The unit was enmeshed in the wider artistic work of the resistance, with links to the PLO’s culture wing under the directorship of renowned painter Ismail Shammout. Although the unit produced mainly documentaries, it also shot an adaptation of Return to Haifa, the short story by Ghassan Kanafani, the assassinated spokesman for the Popular Front for the Liberation of Palestine (PFLP).

Perhaps the most poignant reminder of the place of Palestinian film-makers in the struggle is the danger they faced. Hani Jawhariya was killed by a bomb during the Lebanese civil war, Umar Mukhtar and Mu’ti Ibrahim were shot by Israeli soldiers in south Lebanon in 1978, and Sulafa Jadallah was severely injured.

After Israel’s 1982 invasion of Lebanon and the flight of the PLO from Beirut, many of the Palestine Film Unit’s works were destroyed, stolen or scattered. But slowly, some have come to light.

In the case of They Do Not Exist, much of the credit goes to filmmaker Annemarie Jacir, who hunted down the old reels for a Palestinian film festival in Jerusalem in 2003. She also managed to bring Mustafa Abu Ali to the screening, the first time he had seen his film on Palestinian soil, and his first view of it in two decades.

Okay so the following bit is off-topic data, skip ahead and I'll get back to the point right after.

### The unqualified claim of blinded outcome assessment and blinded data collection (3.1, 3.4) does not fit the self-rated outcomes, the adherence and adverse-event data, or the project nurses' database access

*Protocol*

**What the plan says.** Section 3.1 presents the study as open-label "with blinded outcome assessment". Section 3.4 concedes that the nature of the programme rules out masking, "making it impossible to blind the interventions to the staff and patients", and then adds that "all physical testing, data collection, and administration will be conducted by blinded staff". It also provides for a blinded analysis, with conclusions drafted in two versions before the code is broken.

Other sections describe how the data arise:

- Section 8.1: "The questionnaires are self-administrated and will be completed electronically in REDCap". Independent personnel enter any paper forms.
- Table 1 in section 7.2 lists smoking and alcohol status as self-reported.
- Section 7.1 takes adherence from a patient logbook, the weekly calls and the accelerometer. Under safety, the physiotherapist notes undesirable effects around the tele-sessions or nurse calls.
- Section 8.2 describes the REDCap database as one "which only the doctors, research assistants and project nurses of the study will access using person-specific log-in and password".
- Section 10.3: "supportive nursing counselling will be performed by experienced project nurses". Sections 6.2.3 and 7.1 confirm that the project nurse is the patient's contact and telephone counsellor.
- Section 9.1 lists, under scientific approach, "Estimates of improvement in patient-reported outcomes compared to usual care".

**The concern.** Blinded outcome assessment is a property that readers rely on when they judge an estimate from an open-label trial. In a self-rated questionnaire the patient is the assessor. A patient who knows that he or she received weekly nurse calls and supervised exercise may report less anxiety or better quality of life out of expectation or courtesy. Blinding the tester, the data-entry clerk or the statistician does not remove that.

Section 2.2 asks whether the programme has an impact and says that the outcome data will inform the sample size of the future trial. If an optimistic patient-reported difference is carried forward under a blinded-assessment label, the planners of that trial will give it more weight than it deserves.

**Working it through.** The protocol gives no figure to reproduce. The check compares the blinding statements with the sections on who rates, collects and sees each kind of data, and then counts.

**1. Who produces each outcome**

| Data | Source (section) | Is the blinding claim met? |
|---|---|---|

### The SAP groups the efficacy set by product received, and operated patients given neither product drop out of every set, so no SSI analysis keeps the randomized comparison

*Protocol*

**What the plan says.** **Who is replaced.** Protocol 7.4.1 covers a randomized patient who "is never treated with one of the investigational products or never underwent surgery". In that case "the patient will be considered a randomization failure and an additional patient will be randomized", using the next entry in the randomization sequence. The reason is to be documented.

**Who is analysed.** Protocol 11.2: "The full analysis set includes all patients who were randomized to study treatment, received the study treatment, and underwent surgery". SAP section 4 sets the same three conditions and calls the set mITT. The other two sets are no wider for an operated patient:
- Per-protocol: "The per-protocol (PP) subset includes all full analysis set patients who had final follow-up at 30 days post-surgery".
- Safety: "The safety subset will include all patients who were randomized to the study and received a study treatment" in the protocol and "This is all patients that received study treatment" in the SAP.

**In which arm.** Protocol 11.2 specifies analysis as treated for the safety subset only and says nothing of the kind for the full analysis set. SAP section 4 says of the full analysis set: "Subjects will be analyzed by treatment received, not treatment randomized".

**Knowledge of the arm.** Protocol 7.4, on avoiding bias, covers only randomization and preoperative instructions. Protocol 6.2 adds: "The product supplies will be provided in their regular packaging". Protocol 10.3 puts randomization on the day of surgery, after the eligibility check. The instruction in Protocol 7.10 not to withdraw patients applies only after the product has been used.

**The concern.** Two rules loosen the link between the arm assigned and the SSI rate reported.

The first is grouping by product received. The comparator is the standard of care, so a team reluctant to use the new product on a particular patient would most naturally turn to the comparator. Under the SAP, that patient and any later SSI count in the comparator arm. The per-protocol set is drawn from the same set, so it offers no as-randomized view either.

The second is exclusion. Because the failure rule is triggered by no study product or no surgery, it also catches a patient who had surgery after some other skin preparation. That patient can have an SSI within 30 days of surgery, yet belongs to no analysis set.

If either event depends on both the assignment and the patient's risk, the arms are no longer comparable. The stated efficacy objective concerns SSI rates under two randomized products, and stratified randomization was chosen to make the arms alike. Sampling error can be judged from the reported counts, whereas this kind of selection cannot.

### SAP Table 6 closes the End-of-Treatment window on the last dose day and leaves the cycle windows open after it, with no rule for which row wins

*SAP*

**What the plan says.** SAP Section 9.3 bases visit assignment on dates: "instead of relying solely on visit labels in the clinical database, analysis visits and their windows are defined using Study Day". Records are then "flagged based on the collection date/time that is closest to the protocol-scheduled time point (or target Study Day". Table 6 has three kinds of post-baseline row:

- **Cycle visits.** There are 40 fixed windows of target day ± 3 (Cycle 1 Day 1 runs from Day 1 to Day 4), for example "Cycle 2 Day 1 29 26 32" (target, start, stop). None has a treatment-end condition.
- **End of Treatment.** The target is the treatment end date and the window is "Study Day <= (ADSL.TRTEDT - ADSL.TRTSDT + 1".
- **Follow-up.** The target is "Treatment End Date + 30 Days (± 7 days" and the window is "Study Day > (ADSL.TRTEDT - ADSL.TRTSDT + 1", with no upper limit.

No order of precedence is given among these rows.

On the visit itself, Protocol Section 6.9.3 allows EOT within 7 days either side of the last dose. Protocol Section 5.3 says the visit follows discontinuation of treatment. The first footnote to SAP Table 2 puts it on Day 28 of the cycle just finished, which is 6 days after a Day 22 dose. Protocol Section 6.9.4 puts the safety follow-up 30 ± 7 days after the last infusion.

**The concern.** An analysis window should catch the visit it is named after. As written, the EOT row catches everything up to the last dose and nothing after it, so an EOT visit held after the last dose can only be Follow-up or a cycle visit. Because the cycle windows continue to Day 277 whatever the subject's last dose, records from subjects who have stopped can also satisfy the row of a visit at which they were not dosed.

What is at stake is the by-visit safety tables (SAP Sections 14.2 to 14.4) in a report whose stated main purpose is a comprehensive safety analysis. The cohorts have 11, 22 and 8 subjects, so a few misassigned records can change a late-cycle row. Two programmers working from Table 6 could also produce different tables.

Now, They Do Not Exist is available on YouTube and is garnering thousands of viewers. In this age of glitzy videos, carefully optimised for smartphone viewing, what is attracting watchers to a short, black-and-white, subtitled movie, probably made before they were born?

Firstly, perhaps, is the fact that, despite growing awareness of Palestine in Europe and even the US, there are still plenty of high-profile voices who deny Palestinian rights and even their existence – notorious recent examples include 2012 American presidential candidates Newt Gingrich and Rick Santorum.

In a contemporary setting, the strength of They Do Not Exist’s message is redoubled. Not only is the film’s original aim – asserting the existence of the Palestinian people – still relevant, but its own status as a historical artefact multiplies the force of that aim.

It is a reminder that resisting the Israeli effacement of the Palestinians is an act with a long, proud history.